Good morning on a Thursday in Bhutan. The Circus rolls on. Mutating into new expressive dimensions and weight. I start my day listening to “Graceland” which is about long enough to supplement my morning routine of washing, brushing my teeth, and making tea. “You Can Call Me Al” is spot on to my experience here and I think it is mine and Becky’s song. Being kept up by a noisy hound for three consecutive nights, I love the lyric “get these mutts away from me you know, I don’t find this stuff amusing anymore” Absolutely genius Paul! The whole darn tune is autobiographical. I enjoyed the morning classes and facilitated the writing of poems by class seven. All but one of my thirty kids had never written a poem so it’s a celebratory day for the muse. Later they will revise, draw pictures to accompany, and hang on the wall. Early on, I have found a better cadence and rhythm in my second year. At times I have taught like a chicken with its head cut off and must remember to breath and take time. Preparation is essential for the job and improves the flow of the lesson tremendously. Teaching is difficult. You must take into account different learning styles and pace, undertake classroom management, and facilitate learning all in the moment. Truthfully I am still seeking my voice in my third year at the job. But it is a rewarding if not demanding profession. For me it is a process of learning to love the journey and the daily fruits of the teacher/student interaction. And putting in the time needed to craft my lessons and execute effectively. At times I am envious of how easily it seems to come for certain of my colleagues who simply have a knack at it. (Along with great work ethic) But what I might lack in organizational skills I hope to make up for in passion and care for my charge. Either way I have been given a space to work on my skill set in unique environment, and for that I am grateful. And one of my former boy’s from last year thanked me for my teaching, which reinforces the meaning. I had an interesting conversation with Jigme, a soft spoken, tall and handsome new teacher. He noted the difficulty of a Bhutanese teacher to make the American literature relatable to the students. Being somewhat familiar with my own cultural history I can provide useful background information. For class nine we are studying a Booker T Washington essay which calls for a short explanation of racial tensions of that era in the United States. I try to stay true to the “Harris Line” of 80/20. That is, 20% teacher instruction to 80% student activity. In the ESL game that is pretty hard to maintain but I keep it firmly in mind. Principal Julie Harris critiqued my student teaching lesson in 2011 exclaiming I was providing too much direct instruction in the classroom without enough student centered activities. Mostly I want to have the students feel energized and engaged at each moment. I don’t want to put another brick in the wall so to speak but rather tear down the wall with active student based learning. I want empowered freethinking kids that can work as a team to solve Bhutan’s future problems. Many will toil in traditional farming role after class ten but they will be “educated farmers” I try to instill a mentality to do any job to the best of their ability. So if you’re a taxi driver, be the best driver possible.
One thing that is difficult in Bhutanese Education is getting face time with a student. I find one on one instruction particularly gratifying. For example during my poetry exercise today one diminutive girl was having difficulty staring her assignment. She sat pensively in the golden grass overlooking a hazy horizon. I knelt down next to her and asked her about her village. (Always a good icebreaker) and what parts of nature she appreciated? Her voice was barely audible but she remarked her affection for trees. So I prodded her for more information and she provided a great first line which read. “Trees provide us many things” For the next twenty minutes Cheki intently scribed into her notebook and another poet was born. I love this lesson and did it last year. We don’t have many opportunities to write poetry and it is amazing to see the raw talent and poetic sense of many of the students. It’s also a rare gift to see Bhutanese kids expressing themselves creatively. (Talent shows are a notable exception and that’s why they are a hoot) The educational system is rote in construction but the natural tendencies of the students are affable, creative, cooperative, and fun.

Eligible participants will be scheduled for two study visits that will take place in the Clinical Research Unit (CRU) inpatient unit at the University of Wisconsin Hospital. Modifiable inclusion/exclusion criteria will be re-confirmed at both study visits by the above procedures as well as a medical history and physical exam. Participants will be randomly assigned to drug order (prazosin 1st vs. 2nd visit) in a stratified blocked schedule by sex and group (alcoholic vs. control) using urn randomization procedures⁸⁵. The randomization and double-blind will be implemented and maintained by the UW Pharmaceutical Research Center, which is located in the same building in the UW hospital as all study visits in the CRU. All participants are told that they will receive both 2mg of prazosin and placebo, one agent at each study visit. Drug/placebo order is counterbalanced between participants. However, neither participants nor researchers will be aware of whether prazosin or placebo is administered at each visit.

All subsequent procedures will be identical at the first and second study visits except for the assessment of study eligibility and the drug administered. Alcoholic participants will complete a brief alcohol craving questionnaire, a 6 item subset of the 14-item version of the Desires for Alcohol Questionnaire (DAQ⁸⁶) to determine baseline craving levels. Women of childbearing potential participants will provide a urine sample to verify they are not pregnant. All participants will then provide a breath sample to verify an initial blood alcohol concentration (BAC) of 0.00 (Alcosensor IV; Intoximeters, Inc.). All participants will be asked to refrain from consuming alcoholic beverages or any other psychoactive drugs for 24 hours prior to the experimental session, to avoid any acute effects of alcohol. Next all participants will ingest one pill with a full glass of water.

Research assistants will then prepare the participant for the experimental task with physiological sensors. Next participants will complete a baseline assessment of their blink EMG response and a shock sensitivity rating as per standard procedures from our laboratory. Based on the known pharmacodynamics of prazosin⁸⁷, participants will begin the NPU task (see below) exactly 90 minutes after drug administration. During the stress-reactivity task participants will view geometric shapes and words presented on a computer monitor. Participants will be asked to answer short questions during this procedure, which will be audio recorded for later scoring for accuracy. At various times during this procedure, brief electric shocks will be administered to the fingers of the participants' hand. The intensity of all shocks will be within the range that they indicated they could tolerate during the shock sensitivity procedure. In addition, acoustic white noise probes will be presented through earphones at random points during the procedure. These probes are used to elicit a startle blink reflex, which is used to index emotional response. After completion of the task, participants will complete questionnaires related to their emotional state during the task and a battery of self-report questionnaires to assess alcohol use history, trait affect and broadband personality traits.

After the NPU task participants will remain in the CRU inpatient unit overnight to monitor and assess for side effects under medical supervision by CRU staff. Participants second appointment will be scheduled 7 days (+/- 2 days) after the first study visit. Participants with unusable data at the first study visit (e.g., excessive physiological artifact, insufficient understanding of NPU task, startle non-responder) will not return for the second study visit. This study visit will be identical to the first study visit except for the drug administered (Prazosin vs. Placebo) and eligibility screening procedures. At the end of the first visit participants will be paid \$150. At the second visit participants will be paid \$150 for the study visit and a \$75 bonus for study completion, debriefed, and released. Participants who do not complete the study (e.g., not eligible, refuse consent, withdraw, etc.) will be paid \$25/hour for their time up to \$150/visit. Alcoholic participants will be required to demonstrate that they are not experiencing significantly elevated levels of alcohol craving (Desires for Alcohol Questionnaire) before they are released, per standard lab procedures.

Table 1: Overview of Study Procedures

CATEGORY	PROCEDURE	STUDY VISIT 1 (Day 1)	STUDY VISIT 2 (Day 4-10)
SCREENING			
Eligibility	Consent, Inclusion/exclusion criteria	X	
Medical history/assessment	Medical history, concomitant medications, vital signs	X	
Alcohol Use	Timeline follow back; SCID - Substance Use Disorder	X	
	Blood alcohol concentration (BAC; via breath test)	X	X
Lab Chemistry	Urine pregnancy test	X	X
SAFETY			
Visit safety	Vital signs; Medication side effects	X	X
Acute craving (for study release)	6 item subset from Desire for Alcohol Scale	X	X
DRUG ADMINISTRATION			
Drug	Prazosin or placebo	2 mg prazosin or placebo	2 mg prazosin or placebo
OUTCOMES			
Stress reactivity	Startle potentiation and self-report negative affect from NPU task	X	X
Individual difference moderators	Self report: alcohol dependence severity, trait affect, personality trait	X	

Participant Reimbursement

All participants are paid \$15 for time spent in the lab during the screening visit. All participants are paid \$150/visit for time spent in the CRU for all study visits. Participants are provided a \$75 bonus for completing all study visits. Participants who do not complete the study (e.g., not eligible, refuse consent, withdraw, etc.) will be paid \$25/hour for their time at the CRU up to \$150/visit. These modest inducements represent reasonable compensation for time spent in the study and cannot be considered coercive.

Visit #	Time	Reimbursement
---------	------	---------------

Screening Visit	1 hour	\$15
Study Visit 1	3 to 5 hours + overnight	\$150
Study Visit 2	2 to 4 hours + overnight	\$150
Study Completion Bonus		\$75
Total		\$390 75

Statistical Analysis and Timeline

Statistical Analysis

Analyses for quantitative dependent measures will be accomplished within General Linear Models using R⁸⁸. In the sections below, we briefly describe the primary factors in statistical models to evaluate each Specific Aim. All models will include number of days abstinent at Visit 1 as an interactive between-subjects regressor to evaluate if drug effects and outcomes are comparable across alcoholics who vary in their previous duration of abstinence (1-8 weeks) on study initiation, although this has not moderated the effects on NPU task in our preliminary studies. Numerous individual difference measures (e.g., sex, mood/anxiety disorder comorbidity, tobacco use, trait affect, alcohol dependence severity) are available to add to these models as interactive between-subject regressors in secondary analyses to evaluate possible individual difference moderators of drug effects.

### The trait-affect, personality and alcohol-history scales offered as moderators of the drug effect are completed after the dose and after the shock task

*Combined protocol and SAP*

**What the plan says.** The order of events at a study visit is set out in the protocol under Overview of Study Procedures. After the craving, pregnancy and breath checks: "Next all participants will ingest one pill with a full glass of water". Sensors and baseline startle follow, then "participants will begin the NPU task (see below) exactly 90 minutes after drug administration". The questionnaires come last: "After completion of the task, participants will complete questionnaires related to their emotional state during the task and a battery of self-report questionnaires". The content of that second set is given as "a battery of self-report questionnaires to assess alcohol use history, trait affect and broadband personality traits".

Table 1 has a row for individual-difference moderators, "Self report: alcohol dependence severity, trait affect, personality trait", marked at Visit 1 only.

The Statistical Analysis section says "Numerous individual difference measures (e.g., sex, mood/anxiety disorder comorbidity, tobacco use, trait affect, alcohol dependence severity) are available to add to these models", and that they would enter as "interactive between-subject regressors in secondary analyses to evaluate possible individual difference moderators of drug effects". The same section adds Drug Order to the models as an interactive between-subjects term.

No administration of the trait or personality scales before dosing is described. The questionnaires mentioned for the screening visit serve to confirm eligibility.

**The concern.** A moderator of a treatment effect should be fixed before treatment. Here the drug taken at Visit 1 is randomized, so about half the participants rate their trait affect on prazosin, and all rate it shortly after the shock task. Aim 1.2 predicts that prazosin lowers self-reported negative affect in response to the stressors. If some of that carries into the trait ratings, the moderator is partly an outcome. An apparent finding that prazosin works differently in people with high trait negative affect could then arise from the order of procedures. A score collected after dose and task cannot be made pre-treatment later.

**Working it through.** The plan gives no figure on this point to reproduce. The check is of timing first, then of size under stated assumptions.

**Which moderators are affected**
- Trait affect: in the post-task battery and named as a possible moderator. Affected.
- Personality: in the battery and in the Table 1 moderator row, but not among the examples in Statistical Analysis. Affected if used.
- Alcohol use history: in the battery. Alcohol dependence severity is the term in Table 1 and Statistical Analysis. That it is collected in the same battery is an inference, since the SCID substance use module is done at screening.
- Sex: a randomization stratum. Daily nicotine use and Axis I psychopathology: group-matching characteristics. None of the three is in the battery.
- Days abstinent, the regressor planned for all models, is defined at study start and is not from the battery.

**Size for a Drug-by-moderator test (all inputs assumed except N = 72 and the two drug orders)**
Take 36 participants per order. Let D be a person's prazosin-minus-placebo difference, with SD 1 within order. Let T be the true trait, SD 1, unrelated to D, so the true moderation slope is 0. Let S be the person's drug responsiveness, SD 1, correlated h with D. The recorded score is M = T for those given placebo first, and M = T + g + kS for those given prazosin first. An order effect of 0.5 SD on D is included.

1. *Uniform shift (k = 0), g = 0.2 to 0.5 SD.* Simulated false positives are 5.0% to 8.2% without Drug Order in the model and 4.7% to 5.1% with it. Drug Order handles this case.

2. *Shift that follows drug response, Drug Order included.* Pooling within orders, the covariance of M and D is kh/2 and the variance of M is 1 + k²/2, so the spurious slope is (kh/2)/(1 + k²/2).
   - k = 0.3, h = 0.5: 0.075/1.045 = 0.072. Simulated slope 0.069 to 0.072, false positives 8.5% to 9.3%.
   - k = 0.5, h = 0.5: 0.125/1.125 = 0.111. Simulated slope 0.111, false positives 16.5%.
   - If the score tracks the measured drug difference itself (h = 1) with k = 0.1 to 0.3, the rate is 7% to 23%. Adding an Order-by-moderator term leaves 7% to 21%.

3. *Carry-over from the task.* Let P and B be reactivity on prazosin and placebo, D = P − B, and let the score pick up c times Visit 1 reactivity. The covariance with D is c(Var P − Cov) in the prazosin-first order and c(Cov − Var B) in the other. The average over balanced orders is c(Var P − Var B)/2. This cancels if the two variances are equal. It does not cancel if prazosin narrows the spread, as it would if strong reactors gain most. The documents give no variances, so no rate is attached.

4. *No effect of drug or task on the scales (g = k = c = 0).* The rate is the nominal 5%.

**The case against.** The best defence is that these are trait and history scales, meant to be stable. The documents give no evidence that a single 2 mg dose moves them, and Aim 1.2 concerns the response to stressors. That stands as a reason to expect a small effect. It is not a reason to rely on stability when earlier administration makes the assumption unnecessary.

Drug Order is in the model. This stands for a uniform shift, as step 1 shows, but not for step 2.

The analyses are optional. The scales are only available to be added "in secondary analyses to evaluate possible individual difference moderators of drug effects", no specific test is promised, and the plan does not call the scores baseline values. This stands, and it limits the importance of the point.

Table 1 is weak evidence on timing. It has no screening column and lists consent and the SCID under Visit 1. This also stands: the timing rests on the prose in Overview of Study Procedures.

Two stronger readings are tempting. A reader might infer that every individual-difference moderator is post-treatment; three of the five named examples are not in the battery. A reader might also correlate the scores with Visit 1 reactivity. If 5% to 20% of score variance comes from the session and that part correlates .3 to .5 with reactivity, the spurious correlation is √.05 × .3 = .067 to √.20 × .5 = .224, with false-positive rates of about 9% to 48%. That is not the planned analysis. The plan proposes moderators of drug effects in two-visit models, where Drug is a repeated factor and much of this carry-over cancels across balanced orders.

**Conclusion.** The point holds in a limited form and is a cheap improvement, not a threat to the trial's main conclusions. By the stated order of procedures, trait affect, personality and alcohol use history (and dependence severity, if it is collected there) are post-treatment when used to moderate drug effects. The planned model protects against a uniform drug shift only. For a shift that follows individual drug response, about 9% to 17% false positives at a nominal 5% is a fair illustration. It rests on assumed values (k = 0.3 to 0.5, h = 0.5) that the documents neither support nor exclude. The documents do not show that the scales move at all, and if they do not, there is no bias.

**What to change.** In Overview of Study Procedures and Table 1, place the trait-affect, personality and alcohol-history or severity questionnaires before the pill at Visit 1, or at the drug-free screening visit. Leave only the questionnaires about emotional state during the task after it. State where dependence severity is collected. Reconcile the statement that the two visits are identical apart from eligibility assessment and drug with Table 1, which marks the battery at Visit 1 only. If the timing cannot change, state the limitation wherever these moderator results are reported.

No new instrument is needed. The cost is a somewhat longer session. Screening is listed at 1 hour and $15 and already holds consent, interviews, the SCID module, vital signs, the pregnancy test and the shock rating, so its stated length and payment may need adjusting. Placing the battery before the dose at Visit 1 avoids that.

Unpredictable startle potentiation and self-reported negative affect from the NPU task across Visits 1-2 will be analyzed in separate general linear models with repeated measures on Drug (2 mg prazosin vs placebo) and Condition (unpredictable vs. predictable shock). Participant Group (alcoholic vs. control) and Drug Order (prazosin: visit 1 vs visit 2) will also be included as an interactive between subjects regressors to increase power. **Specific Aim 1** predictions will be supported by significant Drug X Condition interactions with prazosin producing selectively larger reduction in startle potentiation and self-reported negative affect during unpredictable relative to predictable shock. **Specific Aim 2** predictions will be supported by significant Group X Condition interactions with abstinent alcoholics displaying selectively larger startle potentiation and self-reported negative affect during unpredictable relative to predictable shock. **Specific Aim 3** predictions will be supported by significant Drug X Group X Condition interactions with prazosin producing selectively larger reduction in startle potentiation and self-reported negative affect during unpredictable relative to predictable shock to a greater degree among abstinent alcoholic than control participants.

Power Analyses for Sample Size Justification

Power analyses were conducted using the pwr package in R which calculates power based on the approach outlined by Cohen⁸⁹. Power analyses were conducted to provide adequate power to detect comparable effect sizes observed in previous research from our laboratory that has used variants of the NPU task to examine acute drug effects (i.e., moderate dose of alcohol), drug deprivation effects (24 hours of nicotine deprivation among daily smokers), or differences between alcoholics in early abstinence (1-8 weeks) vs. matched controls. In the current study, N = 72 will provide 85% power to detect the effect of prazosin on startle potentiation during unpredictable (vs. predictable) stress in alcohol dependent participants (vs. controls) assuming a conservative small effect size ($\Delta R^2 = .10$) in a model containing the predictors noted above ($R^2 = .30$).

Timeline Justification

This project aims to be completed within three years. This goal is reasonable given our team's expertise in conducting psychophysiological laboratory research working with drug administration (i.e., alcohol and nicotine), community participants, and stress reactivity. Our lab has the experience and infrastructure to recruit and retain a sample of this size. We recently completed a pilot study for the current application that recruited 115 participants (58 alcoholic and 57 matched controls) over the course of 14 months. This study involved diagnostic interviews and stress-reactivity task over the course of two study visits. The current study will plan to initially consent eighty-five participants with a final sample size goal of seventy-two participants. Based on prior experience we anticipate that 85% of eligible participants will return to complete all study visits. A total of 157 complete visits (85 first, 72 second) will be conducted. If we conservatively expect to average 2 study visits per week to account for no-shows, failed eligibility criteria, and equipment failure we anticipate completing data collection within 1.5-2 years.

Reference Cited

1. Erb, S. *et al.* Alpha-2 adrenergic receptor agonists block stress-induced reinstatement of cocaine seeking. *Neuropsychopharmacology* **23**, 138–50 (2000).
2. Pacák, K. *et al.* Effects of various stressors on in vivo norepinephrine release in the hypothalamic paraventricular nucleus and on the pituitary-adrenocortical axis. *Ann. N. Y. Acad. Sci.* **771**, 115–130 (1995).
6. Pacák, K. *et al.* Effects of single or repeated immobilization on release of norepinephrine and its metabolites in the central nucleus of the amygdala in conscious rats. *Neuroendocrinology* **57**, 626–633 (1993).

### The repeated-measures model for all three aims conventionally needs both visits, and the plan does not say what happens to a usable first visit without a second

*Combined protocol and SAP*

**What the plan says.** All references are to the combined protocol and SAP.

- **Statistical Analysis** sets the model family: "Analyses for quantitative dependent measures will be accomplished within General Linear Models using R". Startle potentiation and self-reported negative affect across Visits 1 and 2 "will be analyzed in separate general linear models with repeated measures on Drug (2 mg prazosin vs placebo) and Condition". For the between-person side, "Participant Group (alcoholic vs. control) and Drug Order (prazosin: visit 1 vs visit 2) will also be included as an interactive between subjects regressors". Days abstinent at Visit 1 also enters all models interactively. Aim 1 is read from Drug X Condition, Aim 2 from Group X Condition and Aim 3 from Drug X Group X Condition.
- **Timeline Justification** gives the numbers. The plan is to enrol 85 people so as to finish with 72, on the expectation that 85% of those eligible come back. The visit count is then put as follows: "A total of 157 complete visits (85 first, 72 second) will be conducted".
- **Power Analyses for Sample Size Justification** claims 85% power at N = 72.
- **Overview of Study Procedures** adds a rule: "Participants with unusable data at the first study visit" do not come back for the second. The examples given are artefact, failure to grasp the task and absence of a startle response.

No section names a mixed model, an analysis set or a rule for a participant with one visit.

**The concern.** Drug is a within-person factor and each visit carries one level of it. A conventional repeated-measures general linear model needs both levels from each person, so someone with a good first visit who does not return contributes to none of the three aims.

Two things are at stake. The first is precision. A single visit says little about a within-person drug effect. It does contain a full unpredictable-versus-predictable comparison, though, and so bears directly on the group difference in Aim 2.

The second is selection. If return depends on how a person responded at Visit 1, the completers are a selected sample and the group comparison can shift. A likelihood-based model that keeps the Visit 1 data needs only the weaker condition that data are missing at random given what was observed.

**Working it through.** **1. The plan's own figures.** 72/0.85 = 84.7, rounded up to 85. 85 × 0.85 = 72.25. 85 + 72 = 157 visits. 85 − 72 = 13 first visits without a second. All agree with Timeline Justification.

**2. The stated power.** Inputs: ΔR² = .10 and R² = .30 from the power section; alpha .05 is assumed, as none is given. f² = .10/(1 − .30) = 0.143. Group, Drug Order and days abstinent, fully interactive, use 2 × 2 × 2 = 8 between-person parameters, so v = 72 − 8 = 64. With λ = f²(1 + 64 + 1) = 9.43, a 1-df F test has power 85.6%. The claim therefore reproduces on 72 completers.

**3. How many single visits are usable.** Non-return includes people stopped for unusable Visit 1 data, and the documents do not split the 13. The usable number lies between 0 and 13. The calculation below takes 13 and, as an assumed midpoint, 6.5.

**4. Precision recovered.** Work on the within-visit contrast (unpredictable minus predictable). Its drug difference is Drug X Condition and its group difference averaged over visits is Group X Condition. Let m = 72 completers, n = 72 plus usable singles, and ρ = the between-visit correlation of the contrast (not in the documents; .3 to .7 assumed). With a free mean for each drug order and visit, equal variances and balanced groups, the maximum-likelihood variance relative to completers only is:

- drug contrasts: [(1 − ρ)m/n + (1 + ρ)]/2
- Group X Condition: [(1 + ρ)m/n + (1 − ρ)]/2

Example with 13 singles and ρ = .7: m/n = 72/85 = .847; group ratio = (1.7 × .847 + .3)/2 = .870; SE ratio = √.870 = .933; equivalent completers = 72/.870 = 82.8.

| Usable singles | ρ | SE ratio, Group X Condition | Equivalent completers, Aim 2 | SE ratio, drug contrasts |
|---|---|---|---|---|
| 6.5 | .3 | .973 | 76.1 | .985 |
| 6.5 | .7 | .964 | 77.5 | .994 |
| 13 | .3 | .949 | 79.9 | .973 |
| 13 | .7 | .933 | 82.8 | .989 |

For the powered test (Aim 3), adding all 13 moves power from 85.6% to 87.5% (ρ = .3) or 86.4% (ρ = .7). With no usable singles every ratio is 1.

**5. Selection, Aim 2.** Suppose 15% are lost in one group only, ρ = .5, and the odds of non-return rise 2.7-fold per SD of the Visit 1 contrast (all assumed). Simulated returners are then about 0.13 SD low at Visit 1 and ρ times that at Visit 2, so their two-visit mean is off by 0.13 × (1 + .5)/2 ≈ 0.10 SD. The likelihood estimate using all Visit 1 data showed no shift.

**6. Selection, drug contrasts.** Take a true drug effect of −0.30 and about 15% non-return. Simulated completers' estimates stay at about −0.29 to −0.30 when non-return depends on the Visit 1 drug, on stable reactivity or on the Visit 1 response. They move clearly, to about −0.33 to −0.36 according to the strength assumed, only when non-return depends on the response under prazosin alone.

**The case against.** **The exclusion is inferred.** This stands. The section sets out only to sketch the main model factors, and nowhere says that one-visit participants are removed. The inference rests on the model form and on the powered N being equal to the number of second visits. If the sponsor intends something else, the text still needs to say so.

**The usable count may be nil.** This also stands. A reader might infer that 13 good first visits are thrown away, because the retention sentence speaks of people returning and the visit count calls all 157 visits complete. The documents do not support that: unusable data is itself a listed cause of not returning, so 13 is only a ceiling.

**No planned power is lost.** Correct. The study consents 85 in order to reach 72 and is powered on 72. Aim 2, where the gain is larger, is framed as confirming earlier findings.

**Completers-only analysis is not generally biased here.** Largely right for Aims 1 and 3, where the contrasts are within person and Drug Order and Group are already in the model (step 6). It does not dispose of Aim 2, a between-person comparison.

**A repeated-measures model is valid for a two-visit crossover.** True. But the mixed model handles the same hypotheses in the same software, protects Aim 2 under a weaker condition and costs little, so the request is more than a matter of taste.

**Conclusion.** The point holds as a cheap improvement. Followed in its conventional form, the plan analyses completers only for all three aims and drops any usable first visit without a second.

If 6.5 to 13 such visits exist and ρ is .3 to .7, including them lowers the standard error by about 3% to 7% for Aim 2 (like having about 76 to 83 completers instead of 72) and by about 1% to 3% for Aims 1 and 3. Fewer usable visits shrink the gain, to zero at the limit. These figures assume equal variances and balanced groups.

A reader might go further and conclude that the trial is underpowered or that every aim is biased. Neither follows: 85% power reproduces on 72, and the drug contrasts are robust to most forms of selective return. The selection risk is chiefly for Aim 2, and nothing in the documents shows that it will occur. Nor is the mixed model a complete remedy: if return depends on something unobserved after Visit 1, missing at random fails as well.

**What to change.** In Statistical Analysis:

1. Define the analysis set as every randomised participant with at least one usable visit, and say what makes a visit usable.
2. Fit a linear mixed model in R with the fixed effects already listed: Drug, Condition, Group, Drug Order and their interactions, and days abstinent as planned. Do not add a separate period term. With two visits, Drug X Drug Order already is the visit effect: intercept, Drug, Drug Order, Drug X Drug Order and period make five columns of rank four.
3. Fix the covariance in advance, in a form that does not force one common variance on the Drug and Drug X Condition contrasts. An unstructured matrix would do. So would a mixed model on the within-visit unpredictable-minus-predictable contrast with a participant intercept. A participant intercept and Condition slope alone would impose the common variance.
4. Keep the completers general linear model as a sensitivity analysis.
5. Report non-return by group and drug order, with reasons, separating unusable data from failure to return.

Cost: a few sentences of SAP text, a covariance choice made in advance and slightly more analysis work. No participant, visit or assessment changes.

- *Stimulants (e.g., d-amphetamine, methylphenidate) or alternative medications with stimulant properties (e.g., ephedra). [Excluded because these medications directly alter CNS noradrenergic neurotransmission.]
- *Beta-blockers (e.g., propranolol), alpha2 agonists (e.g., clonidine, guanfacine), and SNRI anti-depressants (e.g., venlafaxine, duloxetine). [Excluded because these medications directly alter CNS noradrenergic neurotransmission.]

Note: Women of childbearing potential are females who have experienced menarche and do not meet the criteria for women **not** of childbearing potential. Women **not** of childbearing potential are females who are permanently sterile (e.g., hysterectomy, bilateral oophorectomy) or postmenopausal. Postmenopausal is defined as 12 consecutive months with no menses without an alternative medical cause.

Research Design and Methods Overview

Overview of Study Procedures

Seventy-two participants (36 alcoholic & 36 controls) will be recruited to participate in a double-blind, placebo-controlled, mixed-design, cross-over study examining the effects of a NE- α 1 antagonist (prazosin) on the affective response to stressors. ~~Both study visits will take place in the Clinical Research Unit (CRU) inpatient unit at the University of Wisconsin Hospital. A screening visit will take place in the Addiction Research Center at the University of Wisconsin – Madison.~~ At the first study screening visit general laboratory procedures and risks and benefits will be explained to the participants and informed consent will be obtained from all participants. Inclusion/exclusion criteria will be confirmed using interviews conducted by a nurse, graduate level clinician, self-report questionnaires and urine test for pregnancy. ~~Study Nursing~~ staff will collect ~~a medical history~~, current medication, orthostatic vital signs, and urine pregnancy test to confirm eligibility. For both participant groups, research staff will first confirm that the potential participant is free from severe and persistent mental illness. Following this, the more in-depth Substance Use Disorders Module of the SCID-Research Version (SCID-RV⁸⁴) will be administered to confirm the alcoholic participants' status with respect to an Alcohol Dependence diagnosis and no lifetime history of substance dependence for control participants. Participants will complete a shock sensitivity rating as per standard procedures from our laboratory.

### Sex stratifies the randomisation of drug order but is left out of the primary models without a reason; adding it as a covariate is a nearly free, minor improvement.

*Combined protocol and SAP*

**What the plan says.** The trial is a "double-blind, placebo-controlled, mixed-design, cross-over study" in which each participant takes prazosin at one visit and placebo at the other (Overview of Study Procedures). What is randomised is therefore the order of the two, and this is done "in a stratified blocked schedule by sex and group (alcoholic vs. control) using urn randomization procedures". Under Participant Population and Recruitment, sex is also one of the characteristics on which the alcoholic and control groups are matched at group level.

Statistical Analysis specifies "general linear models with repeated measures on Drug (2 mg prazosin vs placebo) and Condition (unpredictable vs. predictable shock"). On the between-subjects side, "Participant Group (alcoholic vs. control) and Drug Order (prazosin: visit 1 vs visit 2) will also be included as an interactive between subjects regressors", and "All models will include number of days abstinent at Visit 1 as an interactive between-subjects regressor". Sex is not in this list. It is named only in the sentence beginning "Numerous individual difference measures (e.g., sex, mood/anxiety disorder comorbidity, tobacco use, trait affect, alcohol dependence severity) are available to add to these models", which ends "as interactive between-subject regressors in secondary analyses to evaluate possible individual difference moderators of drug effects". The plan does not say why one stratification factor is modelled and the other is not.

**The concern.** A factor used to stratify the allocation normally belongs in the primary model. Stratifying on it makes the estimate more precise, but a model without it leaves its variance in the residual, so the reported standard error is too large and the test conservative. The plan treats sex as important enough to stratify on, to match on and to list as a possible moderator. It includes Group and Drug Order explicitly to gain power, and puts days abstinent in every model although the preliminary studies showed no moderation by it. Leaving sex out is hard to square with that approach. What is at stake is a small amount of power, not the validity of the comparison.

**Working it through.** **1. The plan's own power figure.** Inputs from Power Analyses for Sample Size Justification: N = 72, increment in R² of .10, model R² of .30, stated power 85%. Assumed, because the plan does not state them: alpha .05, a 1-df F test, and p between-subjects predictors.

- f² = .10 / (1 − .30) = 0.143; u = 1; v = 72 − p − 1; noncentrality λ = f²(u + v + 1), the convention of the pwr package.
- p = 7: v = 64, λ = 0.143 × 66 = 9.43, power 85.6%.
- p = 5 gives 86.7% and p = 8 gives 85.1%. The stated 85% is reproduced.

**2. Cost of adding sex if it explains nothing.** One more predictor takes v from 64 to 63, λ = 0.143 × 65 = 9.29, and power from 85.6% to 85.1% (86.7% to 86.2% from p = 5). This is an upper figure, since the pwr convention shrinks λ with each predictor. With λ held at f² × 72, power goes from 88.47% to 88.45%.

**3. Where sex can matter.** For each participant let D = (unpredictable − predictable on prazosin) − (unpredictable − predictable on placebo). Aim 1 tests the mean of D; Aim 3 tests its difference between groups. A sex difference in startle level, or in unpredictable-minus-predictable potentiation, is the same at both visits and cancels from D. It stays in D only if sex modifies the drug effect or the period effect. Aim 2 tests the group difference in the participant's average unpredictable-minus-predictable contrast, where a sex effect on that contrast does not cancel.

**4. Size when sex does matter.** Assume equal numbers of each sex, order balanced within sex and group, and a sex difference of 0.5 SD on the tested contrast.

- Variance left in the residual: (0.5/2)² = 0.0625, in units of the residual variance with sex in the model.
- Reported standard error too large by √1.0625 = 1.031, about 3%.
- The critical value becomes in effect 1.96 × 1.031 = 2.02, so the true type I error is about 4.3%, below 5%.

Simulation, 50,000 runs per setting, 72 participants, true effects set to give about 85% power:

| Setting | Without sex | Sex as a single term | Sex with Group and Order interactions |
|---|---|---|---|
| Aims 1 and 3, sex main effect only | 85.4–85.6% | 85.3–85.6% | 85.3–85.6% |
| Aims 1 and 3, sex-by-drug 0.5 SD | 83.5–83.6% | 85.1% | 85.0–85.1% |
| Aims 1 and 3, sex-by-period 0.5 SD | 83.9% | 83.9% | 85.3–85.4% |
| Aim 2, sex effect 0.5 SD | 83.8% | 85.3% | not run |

One setback to the new school year is that old thorn in Tim’s side, trash. All my trashcans have vanished from the property and litter peppers the campus. The cans were merely old oil tins that were hard to scrounge up from various places. We also had to buy paint and brushes to coat the receptacles yellow and green. I was sad to see them gone and the lackluster response of administration irked me. Culturally Bhutanese are more consistent and stable so the reaction only appeared ambivalent. In addition I had to except 51 members when I only wanted 30. As the numbers increase, bunking becomes an issue. (Bunking is slang for truancy) Also, BCF has withdrawn my grant for lack of ability to acquire large trash cans. Resources can be an issue in these parts and I hold myself accountable for the lapse. So I will find more tins and restart the effort encouraging the students to change their habits and reinforce the community cleanliness standards. (Sisyphus dragging the stone up that hill again) I don’t take the problem personally anymore and know gentility wins the race in Bhutan, la. I will use this approach to secure a month’s salary that some of my colleagues have received for January. Due to the efforts of certain BCF alumni, Trashigang teachers received a January salary as do the national teachers. Each Dzongkhag doles out pay individually.
I awoke after a fitful sleep to the smell of Bhutan that I associate with the Brokpa’s. A sort of smoky fermented cheese odor that is deeply pleasing to my core. Perhaps due to my poor eyesight I have always cherished smell. I can’t clearly remember the face of the waif rainbow I pinned for in 95’ but I recall her scent which remains palpable. Similar memory burns include the fragrance of Ashland in spring, or the smell of Donner Lake in early morning. Probably when the images of this place fade from memory over the years that Brokpa smell will remain locked in my DNA. When I go down Gods Highway AKA the tunnel of light, I will likely follow a fragrance into that white light. This day (still Thursday) will be capped by watching the light filter through the hazy valley and then off to a baby shower, which hopefully included dinner. (FYI I am definitely the hungriest man at Tsenkharla.) Today as always, my emotions ranged all over the map, but let’s call it a good day for prosperity. (Today is February 28, 2013) The best lesson I learned today which I already knew was to keep smiling. In class it is my duty to remain positive and upbeat which I let slip away at times last year. Youth are sensitive to moods and being a grumble bunny doesn’t contribute to the vibe of the class. Of course I will be firm and fair but also gentle and compassionate. My temperament and collectiveness is my primary goal for this academic year with many supplemental goals as well. It’s nice to be back in action as the beat marches on!